The Dos and Don’ts of Talking to Your Parents about Estate Planning


When you have an opportunity to talk to your parents about their estate planning (or lack of it), make sure you are prepared. Often, these conversations happen when there is a family emergency, and it is too late to benefit from proper planning.

If you can have a conversation about estate planning before something tragic happens, know what to say and not to say to your parents to help them with decision-making.

What Estate Planning Documents Do My Parents Need?

Two essential documents help your parents while alive: a financial power of attorney and a health care directive. These legal documents help you assist your parents when they are incapacitated or dying. The last will and testament helps your family when your parents die. Their will allows you to carry out their wishes and make handling their estate a much easier process.

Financial Power of Attorney

A durable power of attorney document allows your parents to name someone to pay bills and manage their finances. They can designate if the power starts immediately or when they are mentally or physically unable.

The person they name is an “agent” and has the power to act in your parent’s place. It is a position of trust, and the agent has a fiduciary duty, meaning they must act in your parent’s best interest.

A power of attorney document outlines the authority your parent gives to their agent. For example, a parent may give their agent the authority to do one or more of the following:

  • Pay bills and provide financial support to your family
  • Handle real estate and personal property such as vehicles, household items, etc
  • Manage bank accounts and investments such as stocks, bonds, commodities, and options
  • Manage their business interests
  • Handle insurance and annuities
  • Manage benefits from estates or trusts
  • File a lawsuit on their behalf (e.g., if they were injured in a car accident) or defend a claim against them
  • Handle Social Security or other government benefits such as Medicare or Medicaid
  • Handle retirement accounts and pensions

Do ask: “What if you were suddenly hospitalized or incapacitated? Who do you want to manage your financial affairs? Do you have a power of attorney?”

Don’t ask: “Are you in debt?” or “Are you still paying bills for your son?”

If your parents are willing to talk some more, you may ask them about benefits or life insurance policies they have to make sure your family receives those benefits.

Health Care Directive

A health care directive, also called an advance medical directive or living will, lets your parents leave instructions for their medical and end-of-life care if they cannot speak for themselves. You will appreciate them giving you their wishes, so you don’t have to make these decisions.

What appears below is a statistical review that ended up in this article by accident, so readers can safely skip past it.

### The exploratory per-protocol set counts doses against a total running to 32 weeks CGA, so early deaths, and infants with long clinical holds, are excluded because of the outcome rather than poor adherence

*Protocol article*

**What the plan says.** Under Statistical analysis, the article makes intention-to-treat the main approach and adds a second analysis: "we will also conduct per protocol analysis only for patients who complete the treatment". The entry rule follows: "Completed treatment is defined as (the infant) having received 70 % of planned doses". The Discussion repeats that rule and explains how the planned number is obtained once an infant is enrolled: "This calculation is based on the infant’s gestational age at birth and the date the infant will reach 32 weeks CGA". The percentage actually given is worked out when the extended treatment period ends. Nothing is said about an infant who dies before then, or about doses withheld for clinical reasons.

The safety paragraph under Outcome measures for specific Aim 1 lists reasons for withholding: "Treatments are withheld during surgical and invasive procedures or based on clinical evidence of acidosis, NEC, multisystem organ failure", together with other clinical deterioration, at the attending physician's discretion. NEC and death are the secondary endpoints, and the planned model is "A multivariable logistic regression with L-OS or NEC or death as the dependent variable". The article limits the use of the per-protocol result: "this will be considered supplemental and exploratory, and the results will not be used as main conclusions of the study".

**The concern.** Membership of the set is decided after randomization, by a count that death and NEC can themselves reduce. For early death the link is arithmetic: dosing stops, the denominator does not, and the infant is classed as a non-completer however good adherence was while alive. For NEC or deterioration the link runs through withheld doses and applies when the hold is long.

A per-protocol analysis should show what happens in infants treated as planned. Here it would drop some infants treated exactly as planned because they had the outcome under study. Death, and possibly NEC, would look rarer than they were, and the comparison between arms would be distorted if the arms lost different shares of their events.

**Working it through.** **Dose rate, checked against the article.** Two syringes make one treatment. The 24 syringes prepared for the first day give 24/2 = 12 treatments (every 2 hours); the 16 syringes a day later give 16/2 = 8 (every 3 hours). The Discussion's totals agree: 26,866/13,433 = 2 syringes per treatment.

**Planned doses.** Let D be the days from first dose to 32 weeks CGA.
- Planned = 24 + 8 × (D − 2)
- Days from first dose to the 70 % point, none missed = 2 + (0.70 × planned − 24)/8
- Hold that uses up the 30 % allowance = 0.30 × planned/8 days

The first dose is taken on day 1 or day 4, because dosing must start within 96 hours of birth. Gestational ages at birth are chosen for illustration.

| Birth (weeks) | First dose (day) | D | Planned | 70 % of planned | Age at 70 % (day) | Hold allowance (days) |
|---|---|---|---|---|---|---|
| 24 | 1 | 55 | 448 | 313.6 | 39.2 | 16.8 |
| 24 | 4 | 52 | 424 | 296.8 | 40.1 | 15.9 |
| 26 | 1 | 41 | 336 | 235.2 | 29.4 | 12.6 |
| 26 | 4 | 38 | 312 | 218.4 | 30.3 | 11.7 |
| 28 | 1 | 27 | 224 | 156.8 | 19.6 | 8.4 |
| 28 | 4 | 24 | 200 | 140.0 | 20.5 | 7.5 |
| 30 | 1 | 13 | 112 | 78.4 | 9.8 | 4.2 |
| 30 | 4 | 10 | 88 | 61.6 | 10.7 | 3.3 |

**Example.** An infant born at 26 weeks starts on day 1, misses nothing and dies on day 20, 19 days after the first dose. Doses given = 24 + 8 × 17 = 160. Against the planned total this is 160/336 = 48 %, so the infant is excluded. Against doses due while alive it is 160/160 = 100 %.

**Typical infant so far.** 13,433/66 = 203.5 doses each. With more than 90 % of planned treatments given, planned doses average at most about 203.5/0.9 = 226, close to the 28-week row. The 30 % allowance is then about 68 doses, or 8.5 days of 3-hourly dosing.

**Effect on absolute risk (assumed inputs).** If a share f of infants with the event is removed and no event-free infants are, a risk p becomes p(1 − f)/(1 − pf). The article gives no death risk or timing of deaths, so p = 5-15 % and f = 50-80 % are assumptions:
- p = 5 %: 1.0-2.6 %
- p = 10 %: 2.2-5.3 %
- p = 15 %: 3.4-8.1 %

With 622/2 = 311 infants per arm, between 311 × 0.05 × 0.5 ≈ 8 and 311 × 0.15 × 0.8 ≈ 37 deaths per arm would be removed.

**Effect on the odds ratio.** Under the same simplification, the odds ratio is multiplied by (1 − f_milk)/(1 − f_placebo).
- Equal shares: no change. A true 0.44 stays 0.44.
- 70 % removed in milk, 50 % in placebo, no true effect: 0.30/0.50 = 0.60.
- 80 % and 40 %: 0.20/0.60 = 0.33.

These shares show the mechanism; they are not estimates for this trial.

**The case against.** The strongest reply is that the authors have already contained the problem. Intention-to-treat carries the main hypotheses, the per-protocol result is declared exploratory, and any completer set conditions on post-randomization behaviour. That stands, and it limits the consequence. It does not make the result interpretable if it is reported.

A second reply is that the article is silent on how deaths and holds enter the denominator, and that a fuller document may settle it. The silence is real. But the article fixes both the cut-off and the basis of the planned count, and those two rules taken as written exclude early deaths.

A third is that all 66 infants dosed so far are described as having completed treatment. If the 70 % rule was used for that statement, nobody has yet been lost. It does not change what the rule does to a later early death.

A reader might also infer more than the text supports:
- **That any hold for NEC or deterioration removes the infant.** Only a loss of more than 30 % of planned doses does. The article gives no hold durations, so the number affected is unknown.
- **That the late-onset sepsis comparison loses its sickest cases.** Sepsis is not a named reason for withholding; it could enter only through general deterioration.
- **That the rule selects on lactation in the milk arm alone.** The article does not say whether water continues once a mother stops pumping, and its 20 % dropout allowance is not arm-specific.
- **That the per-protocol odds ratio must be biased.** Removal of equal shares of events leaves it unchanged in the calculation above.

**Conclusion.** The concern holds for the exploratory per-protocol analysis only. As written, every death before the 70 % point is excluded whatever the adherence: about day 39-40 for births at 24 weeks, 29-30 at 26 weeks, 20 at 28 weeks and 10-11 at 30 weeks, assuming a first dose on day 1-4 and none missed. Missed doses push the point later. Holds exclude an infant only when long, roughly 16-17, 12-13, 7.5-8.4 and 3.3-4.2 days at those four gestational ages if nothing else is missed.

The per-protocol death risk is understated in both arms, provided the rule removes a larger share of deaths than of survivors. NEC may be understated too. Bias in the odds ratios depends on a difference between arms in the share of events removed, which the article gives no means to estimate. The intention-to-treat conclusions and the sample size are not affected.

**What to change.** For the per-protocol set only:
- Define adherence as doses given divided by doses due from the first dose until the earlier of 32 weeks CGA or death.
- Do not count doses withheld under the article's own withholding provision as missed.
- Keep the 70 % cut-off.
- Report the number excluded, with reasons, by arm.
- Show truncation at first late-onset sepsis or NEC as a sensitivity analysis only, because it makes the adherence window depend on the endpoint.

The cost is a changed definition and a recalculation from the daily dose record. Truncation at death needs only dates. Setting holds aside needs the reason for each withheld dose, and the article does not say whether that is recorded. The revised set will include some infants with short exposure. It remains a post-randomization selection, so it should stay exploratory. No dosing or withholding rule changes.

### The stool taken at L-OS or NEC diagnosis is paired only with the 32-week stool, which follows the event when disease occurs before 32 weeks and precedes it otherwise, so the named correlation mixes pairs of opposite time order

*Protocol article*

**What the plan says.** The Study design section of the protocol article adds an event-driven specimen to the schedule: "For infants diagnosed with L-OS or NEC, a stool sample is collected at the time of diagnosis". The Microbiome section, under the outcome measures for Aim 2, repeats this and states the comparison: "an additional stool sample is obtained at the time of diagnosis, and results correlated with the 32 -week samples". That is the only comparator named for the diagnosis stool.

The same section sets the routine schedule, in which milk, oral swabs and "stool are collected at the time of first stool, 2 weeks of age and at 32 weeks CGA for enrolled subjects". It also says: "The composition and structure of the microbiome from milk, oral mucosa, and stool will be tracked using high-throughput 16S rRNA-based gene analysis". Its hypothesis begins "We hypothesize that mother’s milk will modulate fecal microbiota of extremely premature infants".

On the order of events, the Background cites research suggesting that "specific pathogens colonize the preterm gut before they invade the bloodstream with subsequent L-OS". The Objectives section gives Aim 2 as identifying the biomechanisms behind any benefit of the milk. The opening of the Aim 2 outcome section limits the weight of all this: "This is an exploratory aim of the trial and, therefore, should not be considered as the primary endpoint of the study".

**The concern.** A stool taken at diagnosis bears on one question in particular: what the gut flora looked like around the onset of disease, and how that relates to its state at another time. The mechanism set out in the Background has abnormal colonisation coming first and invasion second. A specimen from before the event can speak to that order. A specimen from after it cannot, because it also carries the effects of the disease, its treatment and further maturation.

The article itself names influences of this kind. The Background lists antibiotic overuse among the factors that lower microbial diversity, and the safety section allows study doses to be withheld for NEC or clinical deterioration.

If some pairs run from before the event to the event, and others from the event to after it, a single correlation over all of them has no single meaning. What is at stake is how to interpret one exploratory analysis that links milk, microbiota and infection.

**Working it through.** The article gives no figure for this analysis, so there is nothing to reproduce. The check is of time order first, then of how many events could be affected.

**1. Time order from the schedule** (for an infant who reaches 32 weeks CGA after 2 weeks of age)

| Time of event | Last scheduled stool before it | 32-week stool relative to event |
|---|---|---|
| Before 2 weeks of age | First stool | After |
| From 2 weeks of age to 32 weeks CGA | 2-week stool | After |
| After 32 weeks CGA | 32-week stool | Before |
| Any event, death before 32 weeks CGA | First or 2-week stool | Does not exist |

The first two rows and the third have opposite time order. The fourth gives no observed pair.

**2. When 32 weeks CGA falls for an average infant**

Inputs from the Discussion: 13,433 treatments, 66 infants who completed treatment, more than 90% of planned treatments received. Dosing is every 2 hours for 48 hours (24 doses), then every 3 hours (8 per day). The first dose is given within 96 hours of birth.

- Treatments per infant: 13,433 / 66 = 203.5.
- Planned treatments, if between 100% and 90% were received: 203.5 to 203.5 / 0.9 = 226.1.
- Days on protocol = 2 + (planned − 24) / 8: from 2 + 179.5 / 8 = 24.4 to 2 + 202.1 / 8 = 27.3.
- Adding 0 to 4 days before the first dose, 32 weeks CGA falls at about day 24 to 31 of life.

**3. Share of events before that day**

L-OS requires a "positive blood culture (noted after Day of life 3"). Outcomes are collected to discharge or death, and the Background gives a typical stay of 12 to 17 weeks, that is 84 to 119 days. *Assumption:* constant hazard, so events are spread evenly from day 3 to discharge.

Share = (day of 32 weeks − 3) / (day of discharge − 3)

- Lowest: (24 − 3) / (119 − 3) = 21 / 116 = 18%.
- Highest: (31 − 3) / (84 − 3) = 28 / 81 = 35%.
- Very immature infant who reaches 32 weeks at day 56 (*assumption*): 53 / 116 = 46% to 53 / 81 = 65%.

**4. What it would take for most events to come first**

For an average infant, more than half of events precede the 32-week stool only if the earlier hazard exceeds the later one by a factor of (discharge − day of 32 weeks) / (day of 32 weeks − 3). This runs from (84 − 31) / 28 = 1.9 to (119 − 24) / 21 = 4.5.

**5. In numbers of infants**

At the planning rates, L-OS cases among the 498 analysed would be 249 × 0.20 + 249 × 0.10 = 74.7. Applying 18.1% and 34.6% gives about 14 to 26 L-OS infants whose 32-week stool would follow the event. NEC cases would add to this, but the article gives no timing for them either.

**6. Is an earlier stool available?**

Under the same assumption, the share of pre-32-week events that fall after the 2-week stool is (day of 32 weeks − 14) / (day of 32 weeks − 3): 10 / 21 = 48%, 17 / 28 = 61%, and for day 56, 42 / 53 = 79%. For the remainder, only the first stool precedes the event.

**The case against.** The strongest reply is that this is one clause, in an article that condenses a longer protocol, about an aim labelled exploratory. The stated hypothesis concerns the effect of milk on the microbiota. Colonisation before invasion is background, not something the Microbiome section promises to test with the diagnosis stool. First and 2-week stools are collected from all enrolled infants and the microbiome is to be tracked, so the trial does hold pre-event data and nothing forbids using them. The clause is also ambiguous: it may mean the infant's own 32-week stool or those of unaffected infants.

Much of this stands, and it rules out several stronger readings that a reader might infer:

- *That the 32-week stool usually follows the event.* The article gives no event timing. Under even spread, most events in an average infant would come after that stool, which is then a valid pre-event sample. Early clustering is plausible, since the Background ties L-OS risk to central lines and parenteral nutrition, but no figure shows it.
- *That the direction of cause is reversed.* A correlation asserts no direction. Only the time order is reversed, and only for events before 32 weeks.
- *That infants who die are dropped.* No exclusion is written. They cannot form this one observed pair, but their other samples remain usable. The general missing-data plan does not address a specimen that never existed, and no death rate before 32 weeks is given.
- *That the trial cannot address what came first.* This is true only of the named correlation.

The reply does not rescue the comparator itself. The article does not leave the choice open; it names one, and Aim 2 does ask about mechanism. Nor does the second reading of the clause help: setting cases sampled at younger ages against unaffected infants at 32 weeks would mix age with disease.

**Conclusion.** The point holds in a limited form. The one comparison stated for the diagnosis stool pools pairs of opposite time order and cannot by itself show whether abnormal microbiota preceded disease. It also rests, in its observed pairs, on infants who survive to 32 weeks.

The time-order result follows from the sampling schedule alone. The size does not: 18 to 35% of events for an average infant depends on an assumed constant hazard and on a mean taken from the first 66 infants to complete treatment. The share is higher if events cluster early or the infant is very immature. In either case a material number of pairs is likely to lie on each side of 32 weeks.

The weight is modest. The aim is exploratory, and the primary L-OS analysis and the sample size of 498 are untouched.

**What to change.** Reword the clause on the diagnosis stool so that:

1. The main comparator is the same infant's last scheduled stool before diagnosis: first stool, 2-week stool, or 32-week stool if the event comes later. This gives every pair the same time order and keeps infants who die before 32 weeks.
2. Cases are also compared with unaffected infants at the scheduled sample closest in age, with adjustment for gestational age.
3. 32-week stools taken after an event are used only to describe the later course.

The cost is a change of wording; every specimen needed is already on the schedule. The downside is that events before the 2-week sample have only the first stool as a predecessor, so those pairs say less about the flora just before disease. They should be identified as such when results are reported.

Your parents can choose what they want for life-prolonging care or what treatments they want withheld if they are suffering from a terminal illness or living in a persistent vegetative state. They can express their wishes on:

  • Certain treatments
  • Feeding tubes and artificial hydration
  • CPR

Do ask: “What are your thoughts about end-of-life care? Do you have a health care directive or living will to carry out your wishes?”

Don’t ask: “When should we pull the plug?”

If your parents choose to open up on health care wishes, you can use the opportunity to ask about their thoughts about long-term care, such as a retirement or nursing home.

Last Will and Testament

A will helps sort out your parent’s estate. When you submit a will to the probate court, the process is more streamlined than if your parent died “intestate,” meaning without a will. In their will, they designate a personal representative or executor to handle their estate. They also can:

  • Establish who are their beneficiaries of cash, real estate, or personal items
  • Make charitable donations
  • Make provisions for the care of their pets

While talking to them about their will, you should ask them about beneficiary designations on insurance policies or bank and investment accounts. These accounts operate outside of a will, so they must make sure they have named beneficiaries on these accounts, or the money will go into their probate estate.

Do ask: “How do you want us to handle your estate?”

Don’t ask: “Am I getting the house?”

How To Talk to Your Parents About Estate Planning

Talking with mom and dad about financial matters and health care decisions can be uncomfortable. They were once the ones giving you advice. But now, especially if you are their caregiver, it is important to know their wishes.

Do be sensitive to their feelings. Your parents may be unhappy with getting older and needing help.

Don’t take the opportunity to try and resolve past issues.

Do look to have a conversation on neutral ground. While family gatherings may be a great time because most family members are there, pick a time and place for a discussion.

Don’t bring it up during Thanksgiving dinner.

Adult children who worry about their aging parents benefit from many conversations over a period of time. Many DIY estate planning resources are available online, or you can meet with an older adult or estate planning attorney. It is also an excellent time to review your own estate planning to see what documents you need to protect your family.

You Don’t Have To Solve This on Your Own – Get a Lawyer’s Help

Meeting with a lawyer can help you understand your options and how to best protect your rights. Visit our attorney directory to find a lawyer near you who can help.



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